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Publication numberUS7762245 B2
Publication typeGrant
Application numberUS 11/799,632
Publication dateJul 27, 2010
Filing dateMay 1, 2007
Priority dateOct 4, 2004
Fee statusPaid
Also published asUS20070256675
Publication number11799632, 799632, US 7762245 B2, US 7762245B2, US-B2-7762245, US7762245 B2, US7762245B2
InventorsSteve C. Smith, Roland T. Clark, William S. Craycraft
Original AssigneeSmith Steve C, Clark Roland T, Craycraft William S
Export CitationBiBTeX, EndNote, RefMan
External Links: USPTO, USPTO Assignment, Espacenet
Compound bow
US 7762245 B2
Abstract
The present invention is an improved compound bow. In particular, the present invention is directed to an adjustable compound bow for hunting and archery with noise reduction features. The preferred embodiment of the bow comprises a riser having a main riser length with two ends, each end attached to an adjustable hub with a limb base. Each limb base preferably has a pocketless flat surface with vibration dampening material. Each hub is secured to the main riser length by an adjustment worm drive and a hub pivot. A limb is preferably secured to each limb base at two points on the pocketless flat surface. A bowstring is strung under tension between the limbs. The bowstring's tension can be adjusted by adjusting the adjustable hubs with the worm drives. The bow preferably has a storage position and an in-use position caused by rotating the limbs around the adjustable hubs. Adjustment of the bow can be accomplished without use of a bow press.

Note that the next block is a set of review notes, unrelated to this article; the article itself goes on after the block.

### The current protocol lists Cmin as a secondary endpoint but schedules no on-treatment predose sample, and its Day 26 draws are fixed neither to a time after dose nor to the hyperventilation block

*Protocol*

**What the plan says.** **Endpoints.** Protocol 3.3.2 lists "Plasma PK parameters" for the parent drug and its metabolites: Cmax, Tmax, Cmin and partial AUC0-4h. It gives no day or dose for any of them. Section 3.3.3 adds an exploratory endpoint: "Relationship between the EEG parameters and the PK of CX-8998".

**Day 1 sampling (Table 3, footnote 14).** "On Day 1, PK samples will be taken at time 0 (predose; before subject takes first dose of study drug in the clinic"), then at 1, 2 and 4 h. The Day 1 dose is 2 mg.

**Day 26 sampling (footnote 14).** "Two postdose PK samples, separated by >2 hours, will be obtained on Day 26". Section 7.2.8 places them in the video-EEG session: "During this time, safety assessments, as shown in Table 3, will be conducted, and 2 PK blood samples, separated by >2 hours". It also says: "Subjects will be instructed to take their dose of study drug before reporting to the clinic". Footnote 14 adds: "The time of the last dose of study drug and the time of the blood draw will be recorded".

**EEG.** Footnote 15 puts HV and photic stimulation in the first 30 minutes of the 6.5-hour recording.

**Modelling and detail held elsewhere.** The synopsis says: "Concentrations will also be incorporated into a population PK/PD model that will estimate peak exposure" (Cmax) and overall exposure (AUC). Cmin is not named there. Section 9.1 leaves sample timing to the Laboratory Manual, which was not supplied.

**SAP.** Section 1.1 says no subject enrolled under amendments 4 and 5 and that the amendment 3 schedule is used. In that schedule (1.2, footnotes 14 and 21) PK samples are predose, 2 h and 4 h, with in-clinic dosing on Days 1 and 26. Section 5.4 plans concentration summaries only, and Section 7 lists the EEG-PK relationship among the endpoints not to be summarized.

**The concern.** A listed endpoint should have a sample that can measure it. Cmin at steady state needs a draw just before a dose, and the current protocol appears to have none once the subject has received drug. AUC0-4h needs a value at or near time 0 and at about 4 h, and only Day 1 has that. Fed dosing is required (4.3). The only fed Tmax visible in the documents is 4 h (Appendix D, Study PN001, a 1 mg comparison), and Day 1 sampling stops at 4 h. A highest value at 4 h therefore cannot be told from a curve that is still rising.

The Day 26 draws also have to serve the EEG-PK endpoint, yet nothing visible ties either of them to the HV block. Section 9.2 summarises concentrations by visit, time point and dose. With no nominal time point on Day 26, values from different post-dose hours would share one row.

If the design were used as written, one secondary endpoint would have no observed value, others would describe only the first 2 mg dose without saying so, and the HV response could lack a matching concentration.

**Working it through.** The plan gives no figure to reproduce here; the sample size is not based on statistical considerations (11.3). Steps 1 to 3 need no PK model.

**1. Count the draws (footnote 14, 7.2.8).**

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Claims(10)
1. A compound bow comprising:
a riser having a main riser length with a first end attached to an adjustable hub with a limb base;
where the adjustable hub is secured to the main riser length by a worm gear and a hub pivot; and,
a limb secured to the limb base.
2. The compound bow of claim 1 where the adjustable hub further has gear teeth meshed with the worm gear.
3. A compound bow comprising:
a riser having a main riser length with a first end attached to a first adjustable hub with a first limb base, said main riser length having a second end attached to a second adjustable hub with a second limb base;
where the first adjustable hub is secured to the main riser length by a first worm gear and a first hub pivot and the second adjustable hub is secured to the main riser length by a second worm gear and a second hub pivot;
a first limb secured to the first limb base; and,
a second limb secured to the second limb base.
4. The compound bow of claim 3 where the first adjustable hub further has gear teeth meshed with the first worm gear at a gearing ratio equal to or greater than 25 to 1.
5. The compound bow of claim 3 where a brace height can be adjusted by adjusting either the first or second worm gears.
6. The compound bow of claim 3 further comprising a bowstring strung under tension between the first limb and the second limb; whereby the tension of the bowstring can be adjusted by adjusting the first or second worm gears.
7. A compound bow comprising:
a riser having a main riser length with a first end attached to an adjustable hub with a limb base;
where the adjustable hub is secured to the main riser length at a hub pivot and where the adjustable hub is adjustable by a worm gear attached to the adjustable hub.
8. The compound bow of claim 7 where the first end of the riser has gear teeth meshed with the worm gear.